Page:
Basically, is there any reason not to encrypt your wallet? The only drawback I can think of is forgetting your passphrase and losing access to all your bitcoins.

1 Answer 1


The benefits far outweigh the drawbacks here, but it's a worthy discussion nevertheless!

Starting with encryption in general: Encrypting the wallet.dat file (and backups etc) with a third-party encryption tool like truecrypt can be time-consuming and requires a lot of hoops to jump through every time you start the client. But this might be more secure and allow you to put the whole client on an encrypted bootable usb stick for portability.

Using the qt's built-in encryption is a lot easier and other than what you mentioned the drawbacks are: The possibility of losing the password. The need to type the password upon starting the client. Waiting for the wallet to encrypt/decrypt itself upon starting/stopping the client. The pain level here is pretty much entirely dependent on how fast your computer can get the job done.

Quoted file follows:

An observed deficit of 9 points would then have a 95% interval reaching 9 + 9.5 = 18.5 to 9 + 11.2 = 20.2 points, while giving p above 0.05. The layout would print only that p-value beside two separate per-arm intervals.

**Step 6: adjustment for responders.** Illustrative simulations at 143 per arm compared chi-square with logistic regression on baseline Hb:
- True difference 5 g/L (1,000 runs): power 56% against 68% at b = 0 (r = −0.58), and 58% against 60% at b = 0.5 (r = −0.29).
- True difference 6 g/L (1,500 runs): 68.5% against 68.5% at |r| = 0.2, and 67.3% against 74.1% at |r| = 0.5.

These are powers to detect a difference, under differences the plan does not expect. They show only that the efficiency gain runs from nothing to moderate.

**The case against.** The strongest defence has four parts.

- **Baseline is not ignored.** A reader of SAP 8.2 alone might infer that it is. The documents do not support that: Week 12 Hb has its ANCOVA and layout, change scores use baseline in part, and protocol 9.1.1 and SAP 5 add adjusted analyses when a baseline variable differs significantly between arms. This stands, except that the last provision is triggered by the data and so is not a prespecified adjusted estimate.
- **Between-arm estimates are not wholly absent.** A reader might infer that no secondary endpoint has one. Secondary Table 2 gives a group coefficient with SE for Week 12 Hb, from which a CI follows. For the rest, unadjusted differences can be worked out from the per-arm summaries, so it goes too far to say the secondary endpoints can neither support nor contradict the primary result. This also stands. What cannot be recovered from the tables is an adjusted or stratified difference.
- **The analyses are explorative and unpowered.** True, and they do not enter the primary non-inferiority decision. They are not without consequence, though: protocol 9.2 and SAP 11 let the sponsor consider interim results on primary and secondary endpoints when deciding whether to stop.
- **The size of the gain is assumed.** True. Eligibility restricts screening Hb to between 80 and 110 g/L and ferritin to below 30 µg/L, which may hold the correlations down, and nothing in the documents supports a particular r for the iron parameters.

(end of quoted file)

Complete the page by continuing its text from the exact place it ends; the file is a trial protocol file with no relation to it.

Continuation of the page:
Theoretical possibility of some bug in the encryption algorithm (or something simply goes very wrong during the process that corrupts it) that might render your wallet unusable if it's unable to be decrypted. I don't know if this has ever actually happened--just thinking out loud here. But I suppose creating backups helps safeguard against such a problem. Although then you need to be sure to secure the backups -- which again creates a new series of todos and requires more time and care to maintain. All of this stuff can be automated, however.

Don't seem to be any other potential drawbacks I can think of. Like I said, none of those issues are likely worth arguing against encryption.

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